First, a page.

Julio Diego Salvador Raffo, Markus Simeth

Whereas recent scholarly research has provided many insights about universities engaging in commercial activities, there is still little empirical evidence regarding the opposite phenomenon of companies disseminating scientific knowledge. Our paper aims to fill this gap and explores the motivations of firms that disclose research outcomes in a scientific format. Besides considering a dimension internal to the firm, we focus particularly on knowledge sourcing from academic institutions and the appropriability regime. We conduct an econometric analysis with firm-level data from the fourth edition of the French innovation survey (CIS) and matched scientific publications for a sample of 2512 R&D performing firms from all manufacturing sectors. This analysis provides evidence that firms are more likely to adopt academic principles if they need to access scientific knowledge that is considered important for their innovation development, whereas the mere existence of collaborative links with academic institutions is not a strong determinant. Furthermore, the results suggest that the inclination of firms to publish is sensitive to the level of knowledge spillovers in a sector and the effectiveness of legal appropriation instruments. (C) 2013 Elsevier B.V. All rights reserved.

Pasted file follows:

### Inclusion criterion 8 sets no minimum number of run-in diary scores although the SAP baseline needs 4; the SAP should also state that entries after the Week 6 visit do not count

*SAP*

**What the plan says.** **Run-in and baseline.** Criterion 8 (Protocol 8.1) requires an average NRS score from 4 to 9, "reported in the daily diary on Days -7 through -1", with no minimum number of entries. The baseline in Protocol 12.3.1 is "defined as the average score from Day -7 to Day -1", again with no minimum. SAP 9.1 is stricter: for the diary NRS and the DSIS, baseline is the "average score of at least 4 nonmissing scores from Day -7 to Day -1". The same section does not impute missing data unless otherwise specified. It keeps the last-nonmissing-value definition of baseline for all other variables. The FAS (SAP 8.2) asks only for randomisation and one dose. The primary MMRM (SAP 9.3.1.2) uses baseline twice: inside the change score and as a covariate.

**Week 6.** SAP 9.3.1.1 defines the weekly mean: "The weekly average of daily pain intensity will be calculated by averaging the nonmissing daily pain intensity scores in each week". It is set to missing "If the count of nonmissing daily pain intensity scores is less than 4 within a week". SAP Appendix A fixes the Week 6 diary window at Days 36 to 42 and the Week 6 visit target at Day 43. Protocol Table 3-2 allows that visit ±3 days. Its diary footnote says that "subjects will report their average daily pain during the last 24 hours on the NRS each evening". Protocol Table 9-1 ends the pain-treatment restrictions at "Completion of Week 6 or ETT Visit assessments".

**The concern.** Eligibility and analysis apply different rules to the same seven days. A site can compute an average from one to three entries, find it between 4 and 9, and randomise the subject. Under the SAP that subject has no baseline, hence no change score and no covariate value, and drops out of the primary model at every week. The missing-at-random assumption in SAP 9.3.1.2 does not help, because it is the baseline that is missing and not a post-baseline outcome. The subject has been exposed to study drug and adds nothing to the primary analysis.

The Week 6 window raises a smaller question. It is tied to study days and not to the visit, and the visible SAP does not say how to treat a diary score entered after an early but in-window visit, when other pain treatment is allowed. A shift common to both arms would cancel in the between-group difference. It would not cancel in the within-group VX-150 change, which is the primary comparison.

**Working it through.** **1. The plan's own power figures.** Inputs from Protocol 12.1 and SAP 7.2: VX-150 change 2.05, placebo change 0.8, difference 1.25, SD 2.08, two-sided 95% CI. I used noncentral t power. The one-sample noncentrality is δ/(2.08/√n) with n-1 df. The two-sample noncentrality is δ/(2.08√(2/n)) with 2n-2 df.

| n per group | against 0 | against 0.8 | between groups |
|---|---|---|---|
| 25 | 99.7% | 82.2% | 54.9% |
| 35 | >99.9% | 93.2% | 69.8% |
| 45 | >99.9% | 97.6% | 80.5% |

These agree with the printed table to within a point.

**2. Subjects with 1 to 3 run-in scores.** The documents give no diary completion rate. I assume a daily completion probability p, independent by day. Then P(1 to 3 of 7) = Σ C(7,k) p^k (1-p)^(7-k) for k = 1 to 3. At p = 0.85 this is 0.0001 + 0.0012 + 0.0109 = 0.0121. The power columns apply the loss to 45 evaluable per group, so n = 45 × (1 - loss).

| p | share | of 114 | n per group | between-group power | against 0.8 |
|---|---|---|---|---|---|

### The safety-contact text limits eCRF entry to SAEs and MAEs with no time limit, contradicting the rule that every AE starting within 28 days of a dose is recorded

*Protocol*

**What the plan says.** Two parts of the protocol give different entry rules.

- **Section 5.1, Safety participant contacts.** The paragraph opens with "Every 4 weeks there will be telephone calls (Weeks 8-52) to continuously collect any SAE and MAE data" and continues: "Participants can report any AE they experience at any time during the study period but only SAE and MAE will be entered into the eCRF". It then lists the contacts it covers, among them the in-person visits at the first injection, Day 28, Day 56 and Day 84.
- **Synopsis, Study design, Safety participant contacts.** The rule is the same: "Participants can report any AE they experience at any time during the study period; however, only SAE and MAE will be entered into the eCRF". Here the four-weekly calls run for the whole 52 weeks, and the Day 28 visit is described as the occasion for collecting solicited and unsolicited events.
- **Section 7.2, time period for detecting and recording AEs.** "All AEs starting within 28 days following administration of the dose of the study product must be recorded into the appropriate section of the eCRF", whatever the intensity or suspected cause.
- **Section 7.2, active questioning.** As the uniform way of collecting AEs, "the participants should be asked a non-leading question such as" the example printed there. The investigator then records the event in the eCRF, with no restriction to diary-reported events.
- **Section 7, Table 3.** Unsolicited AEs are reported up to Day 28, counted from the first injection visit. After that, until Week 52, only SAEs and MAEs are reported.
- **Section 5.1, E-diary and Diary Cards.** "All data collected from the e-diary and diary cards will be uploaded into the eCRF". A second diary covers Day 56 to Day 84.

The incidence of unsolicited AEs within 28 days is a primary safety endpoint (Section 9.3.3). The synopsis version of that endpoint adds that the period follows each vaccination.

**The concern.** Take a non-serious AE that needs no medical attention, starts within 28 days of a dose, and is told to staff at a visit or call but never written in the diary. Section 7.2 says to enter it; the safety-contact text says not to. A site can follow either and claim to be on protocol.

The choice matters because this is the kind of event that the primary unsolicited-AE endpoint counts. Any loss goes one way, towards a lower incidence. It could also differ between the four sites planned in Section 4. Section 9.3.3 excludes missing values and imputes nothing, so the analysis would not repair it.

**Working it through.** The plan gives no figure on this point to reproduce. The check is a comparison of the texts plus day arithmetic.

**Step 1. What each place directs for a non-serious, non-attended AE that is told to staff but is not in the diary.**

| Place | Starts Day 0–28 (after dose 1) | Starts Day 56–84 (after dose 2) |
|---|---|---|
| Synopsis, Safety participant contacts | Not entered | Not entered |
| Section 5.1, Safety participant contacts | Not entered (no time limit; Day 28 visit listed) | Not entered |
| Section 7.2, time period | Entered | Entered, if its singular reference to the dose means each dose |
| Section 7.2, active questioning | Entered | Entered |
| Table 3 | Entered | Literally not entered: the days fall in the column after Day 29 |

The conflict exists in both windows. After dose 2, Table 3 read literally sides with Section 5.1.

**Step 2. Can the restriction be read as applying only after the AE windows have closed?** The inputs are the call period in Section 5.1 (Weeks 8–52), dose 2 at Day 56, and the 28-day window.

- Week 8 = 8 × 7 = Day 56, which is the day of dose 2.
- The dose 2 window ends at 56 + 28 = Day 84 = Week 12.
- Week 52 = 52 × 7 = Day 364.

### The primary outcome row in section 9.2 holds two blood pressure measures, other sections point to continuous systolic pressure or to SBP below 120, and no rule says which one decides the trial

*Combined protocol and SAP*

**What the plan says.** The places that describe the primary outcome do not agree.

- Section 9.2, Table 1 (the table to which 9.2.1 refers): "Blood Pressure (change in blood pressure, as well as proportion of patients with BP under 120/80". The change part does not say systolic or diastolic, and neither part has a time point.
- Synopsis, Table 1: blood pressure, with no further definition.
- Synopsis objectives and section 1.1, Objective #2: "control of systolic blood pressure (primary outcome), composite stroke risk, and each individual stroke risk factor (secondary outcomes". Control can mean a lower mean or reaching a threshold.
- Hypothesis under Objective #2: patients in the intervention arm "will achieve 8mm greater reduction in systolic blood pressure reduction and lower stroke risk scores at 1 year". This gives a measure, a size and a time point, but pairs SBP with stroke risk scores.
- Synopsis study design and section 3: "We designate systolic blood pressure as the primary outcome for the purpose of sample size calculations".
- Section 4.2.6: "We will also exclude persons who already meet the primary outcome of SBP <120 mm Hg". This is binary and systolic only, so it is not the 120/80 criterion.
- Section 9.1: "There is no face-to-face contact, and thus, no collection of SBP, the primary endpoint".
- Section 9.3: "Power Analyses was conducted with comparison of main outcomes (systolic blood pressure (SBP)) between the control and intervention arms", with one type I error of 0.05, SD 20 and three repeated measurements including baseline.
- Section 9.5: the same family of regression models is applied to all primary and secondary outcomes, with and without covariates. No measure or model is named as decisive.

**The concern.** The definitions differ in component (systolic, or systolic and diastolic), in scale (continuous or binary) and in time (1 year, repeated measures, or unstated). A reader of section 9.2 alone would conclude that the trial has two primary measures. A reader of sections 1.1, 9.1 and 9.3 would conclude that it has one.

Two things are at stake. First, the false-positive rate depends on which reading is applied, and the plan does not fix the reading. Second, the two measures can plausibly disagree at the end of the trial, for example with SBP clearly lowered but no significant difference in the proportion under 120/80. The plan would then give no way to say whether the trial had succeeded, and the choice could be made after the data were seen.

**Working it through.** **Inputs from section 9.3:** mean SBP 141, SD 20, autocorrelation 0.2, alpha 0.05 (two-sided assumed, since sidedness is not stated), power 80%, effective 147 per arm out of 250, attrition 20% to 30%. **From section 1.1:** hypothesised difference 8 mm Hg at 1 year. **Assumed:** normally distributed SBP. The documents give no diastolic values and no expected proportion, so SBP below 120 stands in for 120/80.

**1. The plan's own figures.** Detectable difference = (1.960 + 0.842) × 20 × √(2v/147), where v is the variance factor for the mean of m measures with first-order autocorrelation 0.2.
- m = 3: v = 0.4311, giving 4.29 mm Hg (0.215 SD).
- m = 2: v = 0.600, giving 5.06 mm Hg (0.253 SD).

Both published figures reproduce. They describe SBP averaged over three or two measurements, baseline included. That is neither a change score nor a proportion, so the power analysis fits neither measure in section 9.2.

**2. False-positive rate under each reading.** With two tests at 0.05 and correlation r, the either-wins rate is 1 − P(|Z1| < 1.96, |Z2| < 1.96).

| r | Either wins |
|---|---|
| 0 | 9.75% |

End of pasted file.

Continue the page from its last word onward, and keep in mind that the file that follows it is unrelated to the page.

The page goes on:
Related lectures (33)